In relation to the bison George Bird Grinell wrote several articles in favor of saving the buffalo and President Roosevelt hired his friend “Buffalo” Jones as the first game warden of the new Yellowstone National Park where he started to rebuild a buffalo herd in 1902. With the strong support of the president, William T. Hornaday formed the American Bison Society in 1905 with the single purpose of saving the animal from extinction. The Society stocked the new national parks with small breeding herds of buffalo – the first reintroductions of wild animals in American history.

It worked! Today there is more than 500,000 buffalo roaming the North American continent. More than 90% of these animals exist on private land where recreational hunting makes the animals a valuable resource for the landowners. If it had not been for a few passionate hunters these magnificent animals would have been history more than a century ago. This is a fact.


Consequences of modern hunting. Example #001: Alpine ibex

Hunters saved the Alpine ibex from extinction

If it hadn’t been for the conservation efforts of a trophy hunting king of Sardinia the Alpine ibex would have gone extinct more than 150 years ago….

By Jens Ulrik Høgh


By the beginning of the 19th century the Alpine ibex (Capra ibex) had become almost extinct after centuries of illegal hunting. Body parts from from this powerful creature were believed to have magical properties in traditional European medicine. The demand was great, the prices were high and poachers stopped at nothing to kill every single animal they could. Around 1850 the very last remaining Alpine ibexes survived in a relatively small area surrounding Gran Paradiso mountain in north-western Italy. There were less than 60 animals left. The area belonged to the king of Sardinia Victor Emmanuel II who loved the challenge of the ibex hunt.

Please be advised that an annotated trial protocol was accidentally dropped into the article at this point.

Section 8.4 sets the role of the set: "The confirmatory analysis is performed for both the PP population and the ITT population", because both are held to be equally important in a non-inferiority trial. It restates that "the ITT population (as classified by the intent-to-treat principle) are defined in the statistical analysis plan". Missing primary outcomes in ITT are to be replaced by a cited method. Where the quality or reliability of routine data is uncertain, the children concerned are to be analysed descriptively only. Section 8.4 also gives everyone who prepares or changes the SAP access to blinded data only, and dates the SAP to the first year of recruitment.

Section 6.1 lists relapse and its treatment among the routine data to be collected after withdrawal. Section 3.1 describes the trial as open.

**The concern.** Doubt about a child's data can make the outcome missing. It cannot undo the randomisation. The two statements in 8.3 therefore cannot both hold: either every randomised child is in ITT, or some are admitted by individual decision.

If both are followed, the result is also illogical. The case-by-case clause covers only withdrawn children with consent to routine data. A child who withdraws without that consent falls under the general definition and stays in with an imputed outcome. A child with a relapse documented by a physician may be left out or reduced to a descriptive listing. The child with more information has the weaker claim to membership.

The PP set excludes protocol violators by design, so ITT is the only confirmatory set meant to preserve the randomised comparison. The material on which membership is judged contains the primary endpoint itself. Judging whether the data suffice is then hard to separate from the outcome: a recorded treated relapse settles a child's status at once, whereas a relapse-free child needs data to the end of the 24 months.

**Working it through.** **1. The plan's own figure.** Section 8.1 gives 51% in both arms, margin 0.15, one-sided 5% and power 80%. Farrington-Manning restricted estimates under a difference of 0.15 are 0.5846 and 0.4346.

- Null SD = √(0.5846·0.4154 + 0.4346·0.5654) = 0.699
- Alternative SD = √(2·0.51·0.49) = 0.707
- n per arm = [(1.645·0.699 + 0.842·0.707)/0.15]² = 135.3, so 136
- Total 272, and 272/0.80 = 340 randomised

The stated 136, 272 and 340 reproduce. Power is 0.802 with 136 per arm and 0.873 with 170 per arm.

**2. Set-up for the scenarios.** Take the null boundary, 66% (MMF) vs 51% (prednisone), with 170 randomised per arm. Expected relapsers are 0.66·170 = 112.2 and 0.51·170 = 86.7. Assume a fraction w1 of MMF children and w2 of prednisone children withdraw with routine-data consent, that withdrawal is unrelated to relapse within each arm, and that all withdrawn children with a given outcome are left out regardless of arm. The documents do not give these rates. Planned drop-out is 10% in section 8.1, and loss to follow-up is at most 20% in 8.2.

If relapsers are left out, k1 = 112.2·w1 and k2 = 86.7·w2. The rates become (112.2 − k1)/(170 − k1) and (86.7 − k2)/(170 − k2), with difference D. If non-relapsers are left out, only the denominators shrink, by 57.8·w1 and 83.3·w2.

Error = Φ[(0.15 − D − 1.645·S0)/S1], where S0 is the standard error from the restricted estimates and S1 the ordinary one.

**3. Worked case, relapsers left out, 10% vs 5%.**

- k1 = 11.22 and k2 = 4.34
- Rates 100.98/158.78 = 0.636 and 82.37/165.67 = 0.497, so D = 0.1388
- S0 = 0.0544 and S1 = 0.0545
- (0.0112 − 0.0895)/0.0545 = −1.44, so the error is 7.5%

All other protection measures had failed miserably in 1856 when the king proclaimed that Gran Paradiso was henceforth royal hunting grounds under his protection. He organized a small army of former poachers who were all skilled hunters and mountaineers. Their job was to protect the ibex from further poaching. Luxurious hunting lodges and a system of paths were established to facilitate the hunt. Local peasants were paid to take care of the grounds and arrange the royal hunts. The survival of the ibex had suddenly become a matter of great interest to the poor local population of the area.

The conservation efforts turned out to be a great success. By the the year 1900 the ibex population reached 2,000 animals. Today there is more than 45,000 ibexes in the Alps distributed between more than 100 reintroduced local populations. Every singe Alpine Ibex in the world derives from the small population that Victor Emmanuel II saved in Gran Paradiso. He was motivated entirely by his hunting passion. Recreational hunting saved the Alpine Ibex from extinction. This is a fact.

Gorilla Animal Rights Activists

What’s wrong with “animal rights activists” ?

A few days ago a Gorilla in Cincinnati Zoo had to be shot to protect a 4-year old child who fell into the enclosure with the gorillas. A very unfortunate event indeed. But the social media reactions are moronic. Tens of thousands of people have signed petitions in protest of the killing of the gorilla that attacked the child…. WHAT THE